Chicken Skin

Keratosis pilaris, more popularly known as chicken skin, can be a bothersome condition. It doesn’t hurt or itch, yet itdoesn’t look flattering. For those who have it, experts say the condition usually disappears after reaching the age of 30. But, why wait until then if you can get rid of it now?

Chicken skin is a genetic condition that is more likely to affect women than men. According to the Department of Dermatology at the Mt. Sinai Hospital in New York, women are “inherently programmed” to overproduce keratin, a structural protein that is one of the building blocks of skin. Keratin overproduction in women is said to be caused by hormones. When excess keratin is trapped inside hair follicles, this brings about chicken skin. Likewise, hair removal by plucking, shaving, or waxing can sometimes irritate or block hair follicles, resulting in ingrown hair and excess keratin. Characterized by rough, pink bumps, chicken skin usually appears on the arms, thighs, and buttocks. It can also occur on the face, which is why some people might mistake it for acne. In the physiological sense, chicken skin is not associated with any serious skin problems. People with this condition may mainly seek treatment for aesthetic purposes. There are ways to keep chicken skin from worsening or developing altogether. The most common treatment options usually involve substances with moisturizing and keratolytic effects. Keratolytic treatment makes use of devices and chemicals that causes dry, old skin to thin, loosen, and shed off. In addition, keratolytics such as lactic acid soften keratin and increase the skin’s ability to maintain moisture. Many aestheticians in dermatologial clinics also remind their clients to exfoliate in between waxing sessions to prevent the skin from forming bumps. The key is to always keep the skin hydrated because dryness only aggravates chicken skin, especially during drier and colder months.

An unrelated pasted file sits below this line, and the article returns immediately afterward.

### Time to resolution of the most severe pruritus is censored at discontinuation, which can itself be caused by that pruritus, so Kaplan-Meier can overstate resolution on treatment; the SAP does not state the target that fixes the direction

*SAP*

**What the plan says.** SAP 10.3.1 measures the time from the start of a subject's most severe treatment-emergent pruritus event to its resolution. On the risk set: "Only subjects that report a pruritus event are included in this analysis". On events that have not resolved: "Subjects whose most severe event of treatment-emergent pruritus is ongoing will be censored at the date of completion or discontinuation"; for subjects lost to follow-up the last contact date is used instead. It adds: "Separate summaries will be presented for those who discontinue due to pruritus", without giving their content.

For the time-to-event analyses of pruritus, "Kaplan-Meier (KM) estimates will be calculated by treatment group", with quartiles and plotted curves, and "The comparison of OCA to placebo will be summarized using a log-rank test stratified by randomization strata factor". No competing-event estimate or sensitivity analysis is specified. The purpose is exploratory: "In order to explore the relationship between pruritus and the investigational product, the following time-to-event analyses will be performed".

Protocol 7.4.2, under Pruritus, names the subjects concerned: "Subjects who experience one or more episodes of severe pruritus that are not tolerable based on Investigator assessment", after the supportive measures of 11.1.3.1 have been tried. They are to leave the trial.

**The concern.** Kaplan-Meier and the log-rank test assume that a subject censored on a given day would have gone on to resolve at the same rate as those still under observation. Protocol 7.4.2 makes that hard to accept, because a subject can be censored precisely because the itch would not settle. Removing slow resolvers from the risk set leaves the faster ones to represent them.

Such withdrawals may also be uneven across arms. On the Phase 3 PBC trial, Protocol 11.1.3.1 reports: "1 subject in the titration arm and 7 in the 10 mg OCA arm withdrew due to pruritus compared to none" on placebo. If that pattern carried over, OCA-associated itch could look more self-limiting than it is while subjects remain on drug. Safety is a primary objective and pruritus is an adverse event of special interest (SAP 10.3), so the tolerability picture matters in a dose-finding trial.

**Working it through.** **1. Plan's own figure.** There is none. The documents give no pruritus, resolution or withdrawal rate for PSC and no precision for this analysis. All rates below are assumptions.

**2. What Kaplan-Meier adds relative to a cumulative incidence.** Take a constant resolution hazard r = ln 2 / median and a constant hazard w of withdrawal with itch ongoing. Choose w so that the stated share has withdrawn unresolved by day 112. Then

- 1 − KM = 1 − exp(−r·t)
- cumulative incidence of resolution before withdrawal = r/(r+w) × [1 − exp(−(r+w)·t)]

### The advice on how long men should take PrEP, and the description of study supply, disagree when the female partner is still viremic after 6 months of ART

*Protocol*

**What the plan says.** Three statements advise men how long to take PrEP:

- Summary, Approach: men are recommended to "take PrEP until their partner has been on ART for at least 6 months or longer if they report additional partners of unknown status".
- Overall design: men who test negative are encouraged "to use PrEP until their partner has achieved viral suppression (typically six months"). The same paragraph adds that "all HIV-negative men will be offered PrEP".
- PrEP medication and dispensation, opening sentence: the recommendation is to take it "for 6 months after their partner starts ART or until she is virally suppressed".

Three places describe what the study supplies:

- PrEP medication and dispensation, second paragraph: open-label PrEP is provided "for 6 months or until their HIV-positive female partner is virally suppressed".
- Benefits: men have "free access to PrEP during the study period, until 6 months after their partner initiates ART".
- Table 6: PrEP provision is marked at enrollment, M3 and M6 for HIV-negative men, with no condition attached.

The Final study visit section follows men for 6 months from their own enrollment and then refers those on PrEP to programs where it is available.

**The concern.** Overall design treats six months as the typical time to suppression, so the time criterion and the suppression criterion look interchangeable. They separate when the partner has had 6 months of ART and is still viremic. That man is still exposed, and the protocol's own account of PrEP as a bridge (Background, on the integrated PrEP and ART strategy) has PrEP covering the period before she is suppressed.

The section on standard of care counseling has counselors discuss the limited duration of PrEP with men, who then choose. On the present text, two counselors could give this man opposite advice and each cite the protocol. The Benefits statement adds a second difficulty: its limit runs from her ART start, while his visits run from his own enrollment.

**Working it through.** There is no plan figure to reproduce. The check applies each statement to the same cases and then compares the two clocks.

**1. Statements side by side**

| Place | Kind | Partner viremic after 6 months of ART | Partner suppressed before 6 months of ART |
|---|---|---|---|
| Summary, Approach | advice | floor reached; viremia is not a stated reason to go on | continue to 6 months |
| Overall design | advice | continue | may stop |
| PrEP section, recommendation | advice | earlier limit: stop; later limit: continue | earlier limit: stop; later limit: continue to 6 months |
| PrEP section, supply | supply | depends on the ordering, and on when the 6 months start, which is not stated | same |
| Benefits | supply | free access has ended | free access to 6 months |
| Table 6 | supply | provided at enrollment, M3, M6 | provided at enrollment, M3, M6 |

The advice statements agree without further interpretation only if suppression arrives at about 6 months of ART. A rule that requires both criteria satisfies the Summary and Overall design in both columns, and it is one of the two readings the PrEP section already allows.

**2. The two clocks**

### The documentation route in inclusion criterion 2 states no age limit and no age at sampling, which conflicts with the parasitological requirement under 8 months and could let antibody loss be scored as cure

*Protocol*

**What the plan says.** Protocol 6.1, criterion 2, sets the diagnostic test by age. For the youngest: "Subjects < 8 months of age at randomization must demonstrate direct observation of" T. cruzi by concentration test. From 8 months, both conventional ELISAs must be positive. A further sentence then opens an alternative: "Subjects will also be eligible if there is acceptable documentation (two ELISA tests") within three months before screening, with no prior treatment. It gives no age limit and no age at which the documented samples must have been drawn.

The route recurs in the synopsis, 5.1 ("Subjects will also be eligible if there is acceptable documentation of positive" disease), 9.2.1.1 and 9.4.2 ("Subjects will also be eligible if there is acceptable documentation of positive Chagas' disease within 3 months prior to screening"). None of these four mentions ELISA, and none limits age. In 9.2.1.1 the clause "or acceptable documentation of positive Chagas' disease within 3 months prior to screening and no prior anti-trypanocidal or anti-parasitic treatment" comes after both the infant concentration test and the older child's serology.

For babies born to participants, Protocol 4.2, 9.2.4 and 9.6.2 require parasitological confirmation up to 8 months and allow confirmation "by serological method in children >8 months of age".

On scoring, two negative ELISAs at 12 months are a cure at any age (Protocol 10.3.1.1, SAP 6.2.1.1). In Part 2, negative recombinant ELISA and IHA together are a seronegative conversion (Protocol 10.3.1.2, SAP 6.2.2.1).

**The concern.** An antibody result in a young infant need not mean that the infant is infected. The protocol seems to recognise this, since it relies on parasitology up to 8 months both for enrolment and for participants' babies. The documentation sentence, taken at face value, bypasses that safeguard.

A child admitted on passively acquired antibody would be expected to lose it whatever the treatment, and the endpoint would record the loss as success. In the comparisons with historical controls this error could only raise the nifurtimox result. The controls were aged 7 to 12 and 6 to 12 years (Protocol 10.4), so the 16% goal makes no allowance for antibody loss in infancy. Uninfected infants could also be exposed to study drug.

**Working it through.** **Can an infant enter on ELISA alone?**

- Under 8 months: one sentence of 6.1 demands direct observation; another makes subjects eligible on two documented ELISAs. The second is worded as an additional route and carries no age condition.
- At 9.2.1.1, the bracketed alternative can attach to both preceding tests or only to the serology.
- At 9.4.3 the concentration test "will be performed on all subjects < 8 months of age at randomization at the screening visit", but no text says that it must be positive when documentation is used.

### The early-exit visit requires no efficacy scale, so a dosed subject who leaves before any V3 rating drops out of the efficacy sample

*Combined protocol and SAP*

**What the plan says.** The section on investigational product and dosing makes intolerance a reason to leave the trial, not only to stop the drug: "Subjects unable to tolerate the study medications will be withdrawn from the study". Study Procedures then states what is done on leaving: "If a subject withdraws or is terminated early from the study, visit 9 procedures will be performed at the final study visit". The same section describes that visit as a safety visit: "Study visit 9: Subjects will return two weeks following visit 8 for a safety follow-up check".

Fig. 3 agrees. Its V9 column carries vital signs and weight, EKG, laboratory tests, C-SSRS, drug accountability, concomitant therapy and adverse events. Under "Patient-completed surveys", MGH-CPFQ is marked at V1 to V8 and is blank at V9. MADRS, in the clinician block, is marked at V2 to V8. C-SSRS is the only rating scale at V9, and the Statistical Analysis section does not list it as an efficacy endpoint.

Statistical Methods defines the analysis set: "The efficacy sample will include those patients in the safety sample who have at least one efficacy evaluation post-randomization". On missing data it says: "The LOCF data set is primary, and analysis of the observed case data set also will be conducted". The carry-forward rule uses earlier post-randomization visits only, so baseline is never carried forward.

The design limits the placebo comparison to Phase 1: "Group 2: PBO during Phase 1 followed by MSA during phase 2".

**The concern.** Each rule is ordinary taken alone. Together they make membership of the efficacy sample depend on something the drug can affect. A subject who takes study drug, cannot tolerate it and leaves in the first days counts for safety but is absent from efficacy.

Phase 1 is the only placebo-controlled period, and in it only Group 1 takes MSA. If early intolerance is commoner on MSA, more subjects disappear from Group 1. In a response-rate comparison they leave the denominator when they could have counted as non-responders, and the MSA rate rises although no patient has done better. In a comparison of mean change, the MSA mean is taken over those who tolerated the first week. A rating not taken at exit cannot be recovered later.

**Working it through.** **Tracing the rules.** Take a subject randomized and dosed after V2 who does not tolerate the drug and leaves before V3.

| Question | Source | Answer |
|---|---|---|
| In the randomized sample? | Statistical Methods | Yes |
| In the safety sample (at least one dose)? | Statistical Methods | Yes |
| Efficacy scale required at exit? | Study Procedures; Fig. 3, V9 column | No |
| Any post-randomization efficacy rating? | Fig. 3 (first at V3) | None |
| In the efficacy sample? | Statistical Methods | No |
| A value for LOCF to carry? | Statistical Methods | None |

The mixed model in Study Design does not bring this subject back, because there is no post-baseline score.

Words by Lian Buan

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